Women Are Donating Old Bras To Save Injured Turtles

July 12th, 2019

A turtle’s shell not only awards it protection, but it helps identify what type of turtle it is. Sadly, a turtle’s shell can become cracked, which is a huge hazard for turtles roaming in the wild. Sometimes they’re hit by a car or harmed by another animal; a shell can even start rotting from an infection. Deformed shells can break, chip, split or crack all on their own.

EarthRangers explains that the inner layer of a turtle’s shell is comprised of 60 bones, which includes the backbone, breastbone and ribs. So when a shell breaks, it’s just like a human breaking a bone. A turtle’s shell also is connected to its body and the turtle grows into its shell, which has blood vessels and nerves running through it. A broken shell can become very serious very quickly.

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Facebook/Wildthunder WARS Source: Facebook/Wildthunder WARS

To try to fix this problem a wildlife rehabilitation center in Iowa came up with a creative way to mend cracked turtle shells and women everywhere started mailing in their bras.

Wildthunder Wildlife & Animal Rehabilitation & Sanctuary in Independence, Iowa, discovered that bra fasteners of all things could quickly and easily fix a cracked turtle shell. The organization decided to put a plea on Facebook asking women to ship them the eyelet part of their bra fasteners.

The response was mind-boggling. Women from around the globe stepped up to help save injured turtles with cracked shells, the rehabilitation center’s owner Tracy Belle shared.

“The response has been out of this world! Ok so not out of this world but from ALL Over The world! I am blown away by the attention this post received! I want to thank each and every one of you who shared, donated or contributed in any way! Special shout out to my postal lady who has been handling all the extra mail coming in! Again, thank you to all!! We now have enough to help turtles for many years…”

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Facebook/Wildthunder WARS Source: Facebook/Wildthunder WARS

The shelter quickly became inundated with bra parts and even entire bras, so once they had more than enough to help their ailing turtles, the shelter came up with another great way to recycle the donated bras.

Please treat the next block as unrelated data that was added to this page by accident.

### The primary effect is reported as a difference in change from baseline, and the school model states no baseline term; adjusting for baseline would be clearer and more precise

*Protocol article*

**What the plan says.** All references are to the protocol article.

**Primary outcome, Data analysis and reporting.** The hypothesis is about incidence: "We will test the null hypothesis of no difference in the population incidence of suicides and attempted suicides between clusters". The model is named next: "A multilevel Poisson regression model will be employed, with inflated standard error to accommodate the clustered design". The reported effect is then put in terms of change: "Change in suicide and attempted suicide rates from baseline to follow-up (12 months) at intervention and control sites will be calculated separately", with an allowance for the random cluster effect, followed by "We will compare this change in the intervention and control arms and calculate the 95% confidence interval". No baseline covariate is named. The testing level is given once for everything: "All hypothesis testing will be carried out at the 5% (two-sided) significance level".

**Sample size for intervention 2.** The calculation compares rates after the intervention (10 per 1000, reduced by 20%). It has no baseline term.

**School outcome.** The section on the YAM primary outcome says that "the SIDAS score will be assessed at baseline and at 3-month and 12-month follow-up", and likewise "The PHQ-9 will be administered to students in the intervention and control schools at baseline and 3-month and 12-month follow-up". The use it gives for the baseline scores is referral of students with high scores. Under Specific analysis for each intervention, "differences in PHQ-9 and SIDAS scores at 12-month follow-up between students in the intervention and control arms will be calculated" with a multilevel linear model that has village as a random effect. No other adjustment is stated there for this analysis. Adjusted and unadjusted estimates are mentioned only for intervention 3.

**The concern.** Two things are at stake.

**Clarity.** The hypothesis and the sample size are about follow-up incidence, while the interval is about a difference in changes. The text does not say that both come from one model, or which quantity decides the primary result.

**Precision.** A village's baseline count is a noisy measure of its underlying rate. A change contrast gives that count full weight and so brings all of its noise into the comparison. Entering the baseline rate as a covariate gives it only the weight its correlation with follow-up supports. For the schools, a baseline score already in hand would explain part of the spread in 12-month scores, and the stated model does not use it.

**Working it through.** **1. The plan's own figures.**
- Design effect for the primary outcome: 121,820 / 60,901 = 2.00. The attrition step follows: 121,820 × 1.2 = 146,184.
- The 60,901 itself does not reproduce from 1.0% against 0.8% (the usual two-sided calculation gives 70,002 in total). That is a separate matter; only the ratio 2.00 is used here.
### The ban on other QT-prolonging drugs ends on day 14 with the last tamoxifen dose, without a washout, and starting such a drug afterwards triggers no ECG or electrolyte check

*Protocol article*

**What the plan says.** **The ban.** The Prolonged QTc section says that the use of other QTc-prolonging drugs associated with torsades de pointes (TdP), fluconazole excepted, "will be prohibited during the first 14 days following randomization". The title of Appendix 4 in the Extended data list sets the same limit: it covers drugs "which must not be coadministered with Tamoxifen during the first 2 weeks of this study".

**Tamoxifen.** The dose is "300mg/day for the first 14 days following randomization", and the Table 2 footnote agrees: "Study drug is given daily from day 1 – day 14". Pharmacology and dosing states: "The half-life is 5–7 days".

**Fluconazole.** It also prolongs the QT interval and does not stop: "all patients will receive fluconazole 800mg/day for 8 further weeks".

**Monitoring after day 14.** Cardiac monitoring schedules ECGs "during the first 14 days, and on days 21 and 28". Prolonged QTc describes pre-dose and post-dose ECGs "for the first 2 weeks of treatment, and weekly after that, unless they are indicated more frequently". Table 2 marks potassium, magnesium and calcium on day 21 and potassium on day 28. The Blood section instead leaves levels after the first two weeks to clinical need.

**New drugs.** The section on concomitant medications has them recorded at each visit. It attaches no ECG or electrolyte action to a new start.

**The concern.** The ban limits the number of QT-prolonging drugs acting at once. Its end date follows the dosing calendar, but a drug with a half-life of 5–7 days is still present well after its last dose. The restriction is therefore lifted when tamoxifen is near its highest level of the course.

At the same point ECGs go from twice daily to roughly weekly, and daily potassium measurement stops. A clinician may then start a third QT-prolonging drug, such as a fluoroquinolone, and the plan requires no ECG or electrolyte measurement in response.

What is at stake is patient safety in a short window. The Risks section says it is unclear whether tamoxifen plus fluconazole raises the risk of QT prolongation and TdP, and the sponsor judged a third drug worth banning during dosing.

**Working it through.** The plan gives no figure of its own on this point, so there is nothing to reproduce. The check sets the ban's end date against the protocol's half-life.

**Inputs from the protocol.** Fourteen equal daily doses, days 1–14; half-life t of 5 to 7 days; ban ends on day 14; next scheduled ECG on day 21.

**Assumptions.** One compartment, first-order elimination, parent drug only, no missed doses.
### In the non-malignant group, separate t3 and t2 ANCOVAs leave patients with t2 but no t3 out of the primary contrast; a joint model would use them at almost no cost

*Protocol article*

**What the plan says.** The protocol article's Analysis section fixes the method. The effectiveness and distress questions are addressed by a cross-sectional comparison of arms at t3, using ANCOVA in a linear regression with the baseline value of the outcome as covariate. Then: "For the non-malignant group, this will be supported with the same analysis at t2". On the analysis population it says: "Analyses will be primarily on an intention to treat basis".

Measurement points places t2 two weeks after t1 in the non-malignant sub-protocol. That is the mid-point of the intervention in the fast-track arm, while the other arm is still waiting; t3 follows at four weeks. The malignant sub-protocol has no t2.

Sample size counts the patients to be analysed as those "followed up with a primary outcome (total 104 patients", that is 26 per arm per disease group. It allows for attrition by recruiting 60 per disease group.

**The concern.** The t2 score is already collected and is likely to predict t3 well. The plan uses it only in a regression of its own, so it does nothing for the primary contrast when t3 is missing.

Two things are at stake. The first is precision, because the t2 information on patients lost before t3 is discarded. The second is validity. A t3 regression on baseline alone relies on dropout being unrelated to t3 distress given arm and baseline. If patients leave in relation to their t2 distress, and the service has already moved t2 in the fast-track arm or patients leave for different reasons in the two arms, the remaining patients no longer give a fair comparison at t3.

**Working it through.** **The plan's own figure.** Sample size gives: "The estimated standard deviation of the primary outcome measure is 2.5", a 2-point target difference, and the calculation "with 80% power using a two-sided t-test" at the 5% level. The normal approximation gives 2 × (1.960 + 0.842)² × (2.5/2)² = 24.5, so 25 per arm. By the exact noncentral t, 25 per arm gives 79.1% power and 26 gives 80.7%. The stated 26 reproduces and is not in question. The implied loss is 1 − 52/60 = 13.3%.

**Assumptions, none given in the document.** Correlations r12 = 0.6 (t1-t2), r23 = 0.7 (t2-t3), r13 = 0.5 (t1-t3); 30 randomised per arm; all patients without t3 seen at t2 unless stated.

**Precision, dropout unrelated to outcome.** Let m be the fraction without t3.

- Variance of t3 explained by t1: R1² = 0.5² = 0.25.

“Wildthunder has had such an amazing response to our turtle shell ‘bra clasp’ post that we are receiving not just the ‘eyes’ or clasps but the entire bra. And that’s ok!!! We received so many of the clasps that there is no need to disassemble the whole bra, so we reached out to a homeless youth shelter and domestic violence shelter to see if there is a need and we found that there is! SO we are going to partner with Wildthunders Rain (my childhood sexual abuse and survivor program) and ask that if you would still like to donate those no longer used or wanted bras, we will donate them to these shelters. We ask that they be lightly used or new like condition and that postage is adequate if you would still like to donate. It’s a win-win!”

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Facebook/Wildthunder WARS Source: Facebook/Wildthunder WARS

The need for other donated items is a constant at the rehabilitation center and Wildthunder shared on Facebook that interested people can send them flat sheets, bath towels, non-clumping clay cat litter, medical supplies and donations to help cover veterinary bills and specialized food.

“We need contractors to donate labor and supplies to help us build a much-needed flight cage for our eagles and owls and hawks. We need professionals to donate labor and to help repair the air conditioner (it may need to be replaced) and raise money for a new unit and to put gutters on the building. We need volunteers. Wildthunder is 100% volunteer-based. Wildthunder is a non-profit 501c3, run on donations and out of pocket funding. We want to thank all of you for your support.”

Another wildlife rehabilitation group in North Carolina, Carolina Waterfowl Rescue, has been using bra clasps to help as many as 40 turtles each week. Their turtles have fallen prey to lawnmowers, dogs and cars.

The turtles can spend up to eight weeks healing from a cracked shell that’s held in place with glue, wires and bra clasps.

Once they’ve mended, they’re released back into the wild, CNN reported.

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Facebook/Carolina Waterfowl Rescue Source: Facebook/Carolina Waterfowl Rescue

Turtle injury rates spiral out of control in the spring when the turtles leave the safety and security of lakes and ponds to the Carolina shorelines where they lay their eggs. The process to set a broken shell is similar to that of a human’s broken bone. The staff glues the cracked shells shut, then holds them together with wire that is threaded through the bra eyelets.

Watch the video below and see just how clever this lifesaving idea is!

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Source: Facebook/Wildthunder